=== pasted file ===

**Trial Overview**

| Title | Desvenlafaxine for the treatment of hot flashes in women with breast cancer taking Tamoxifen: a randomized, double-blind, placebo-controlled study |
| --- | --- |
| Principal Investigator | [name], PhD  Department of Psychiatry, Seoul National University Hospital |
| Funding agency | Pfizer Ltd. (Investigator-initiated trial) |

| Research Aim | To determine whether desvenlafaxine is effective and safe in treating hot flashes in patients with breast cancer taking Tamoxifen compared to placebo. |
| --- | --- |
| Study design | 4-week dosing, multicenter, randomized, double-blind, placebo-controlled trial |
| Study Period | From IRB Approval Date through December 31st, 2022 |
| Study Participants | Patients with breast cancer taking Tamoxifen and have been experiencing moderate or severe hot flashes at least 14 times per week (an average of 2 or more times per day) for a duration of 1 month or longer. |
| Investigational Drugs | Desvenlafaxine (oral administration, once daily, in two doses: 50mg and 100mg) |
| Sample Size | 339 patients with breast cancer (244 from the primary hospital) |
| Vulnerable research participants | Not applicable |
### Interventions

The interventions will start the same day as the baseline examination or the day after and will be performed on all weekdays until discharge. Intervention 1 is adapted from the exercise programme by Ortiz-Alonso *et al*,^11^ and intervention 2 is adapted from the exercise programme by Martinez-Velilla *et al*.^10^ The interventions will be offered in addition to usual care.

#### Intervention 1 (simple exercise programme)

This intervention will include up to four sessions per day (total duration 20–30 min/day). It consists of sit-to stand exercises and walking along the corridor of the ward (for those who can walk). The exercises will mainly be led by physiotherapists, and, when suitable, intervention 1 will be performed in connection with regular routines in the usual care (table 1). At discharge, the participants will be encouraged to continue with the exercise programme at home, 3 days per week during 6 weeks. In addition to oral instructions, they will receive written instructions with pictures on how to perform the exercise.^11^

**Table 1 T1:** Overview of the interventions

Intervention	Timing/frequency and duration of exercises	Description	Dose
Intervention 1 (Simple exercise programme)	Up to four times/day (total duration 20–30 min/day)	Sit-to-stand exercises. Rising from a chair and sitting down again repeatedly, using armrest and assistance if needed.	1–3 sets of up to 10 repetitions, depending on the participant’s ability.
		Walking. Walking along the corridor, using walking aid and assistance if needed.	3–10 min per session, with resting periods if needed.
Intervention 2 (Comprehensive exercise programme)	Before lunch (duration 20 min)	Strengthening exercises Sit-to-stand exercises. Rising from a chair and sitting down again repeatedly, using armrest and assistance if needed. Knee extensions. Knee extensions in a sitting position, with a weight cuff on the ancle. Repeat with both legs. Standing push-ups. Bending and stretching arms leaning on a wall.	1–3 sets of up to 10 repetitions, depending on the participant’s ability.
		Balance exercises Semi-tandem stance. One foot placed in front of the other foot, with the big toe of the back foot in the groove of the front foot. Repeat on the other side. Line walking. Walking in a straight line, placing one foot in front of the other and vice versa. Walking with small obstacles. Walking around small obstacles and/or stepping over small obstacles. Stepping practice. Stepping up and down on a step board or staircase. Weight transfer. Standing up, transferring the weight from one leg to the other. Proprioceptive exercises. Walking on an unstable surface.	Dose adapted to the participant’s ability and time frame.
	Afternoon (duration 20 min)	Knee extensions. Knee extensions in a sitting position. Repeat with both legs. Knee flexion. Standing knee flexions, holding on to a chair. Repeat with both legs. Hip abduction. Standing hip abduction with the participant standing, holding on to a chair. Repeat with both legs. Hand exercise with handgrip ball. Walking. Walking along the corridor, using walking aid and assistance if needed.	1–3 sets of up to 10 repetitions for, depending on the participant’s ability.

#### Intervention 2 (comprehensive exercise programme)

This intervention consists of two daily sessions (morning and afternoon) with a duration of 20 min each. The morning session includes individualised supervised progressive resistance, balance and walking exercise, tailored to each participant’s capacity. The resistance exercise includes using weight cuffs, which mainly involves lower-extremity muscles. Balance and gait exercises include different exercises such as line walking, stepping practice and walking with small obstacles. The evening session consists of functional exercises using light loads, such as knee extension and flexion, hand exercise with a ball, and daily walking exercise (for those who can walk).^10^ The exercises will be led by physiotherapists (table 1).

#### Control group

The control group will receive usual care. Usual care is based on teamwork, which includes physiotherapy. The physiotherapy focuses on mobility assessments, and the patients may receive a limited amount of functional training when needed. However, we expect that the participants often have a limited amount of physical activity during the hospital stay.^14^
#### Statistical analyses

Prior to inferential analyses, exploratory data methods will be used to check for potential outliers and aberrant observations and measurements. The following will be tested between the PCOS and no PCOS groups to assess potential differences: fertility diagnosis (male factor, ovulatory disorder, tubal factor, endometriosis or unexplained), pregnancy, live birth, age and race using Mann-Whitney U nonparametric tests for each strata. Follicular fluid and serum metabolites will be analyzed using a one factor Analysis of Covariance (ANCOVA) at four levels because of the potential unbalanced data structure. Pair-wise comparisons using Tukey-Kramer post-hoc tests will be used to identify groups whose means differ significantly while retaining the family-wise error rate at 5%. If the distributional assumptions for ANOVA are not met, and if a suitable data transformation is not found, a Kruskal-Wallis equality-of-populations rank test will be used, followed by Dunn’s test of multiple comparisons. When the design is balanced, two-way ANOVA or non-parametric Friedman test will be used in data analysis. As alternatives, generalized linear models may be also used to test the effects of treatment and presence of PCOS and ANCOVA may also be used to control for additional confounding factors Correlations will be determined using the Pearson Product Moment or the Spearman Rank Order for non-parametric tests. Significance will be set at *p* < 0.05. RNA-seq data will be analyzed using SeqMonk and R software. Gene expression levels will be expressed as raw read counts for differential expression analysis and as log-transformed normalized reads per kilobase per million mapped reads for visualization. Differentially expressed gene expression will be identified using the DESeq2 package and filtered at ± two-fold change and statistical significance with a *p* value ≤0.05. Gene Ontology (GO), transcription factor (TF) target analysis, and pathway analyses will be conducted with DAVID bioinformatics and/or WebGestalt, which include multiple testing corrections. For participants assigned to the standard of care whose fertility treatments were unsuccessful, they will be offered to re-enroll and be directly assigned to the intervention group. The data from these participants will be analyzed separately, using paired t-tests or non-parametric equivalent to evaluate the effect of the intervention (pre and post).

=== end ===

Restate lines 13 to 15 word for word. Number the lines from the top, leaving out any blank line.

| Vulnerable research participants | Not applicable |
### Interventions

The interventions will start the same day as the baseline examination or the day after and will be performed on all weekdays until discharge. Intervention 1 is adapted from the exercise programme by Ortiz-Alonso *et al*,^11^ and intervention 2 is adapted from the exercise programme by Martinez-Velilla *et al*.^10^ The interventions will be offered in addition to usual care.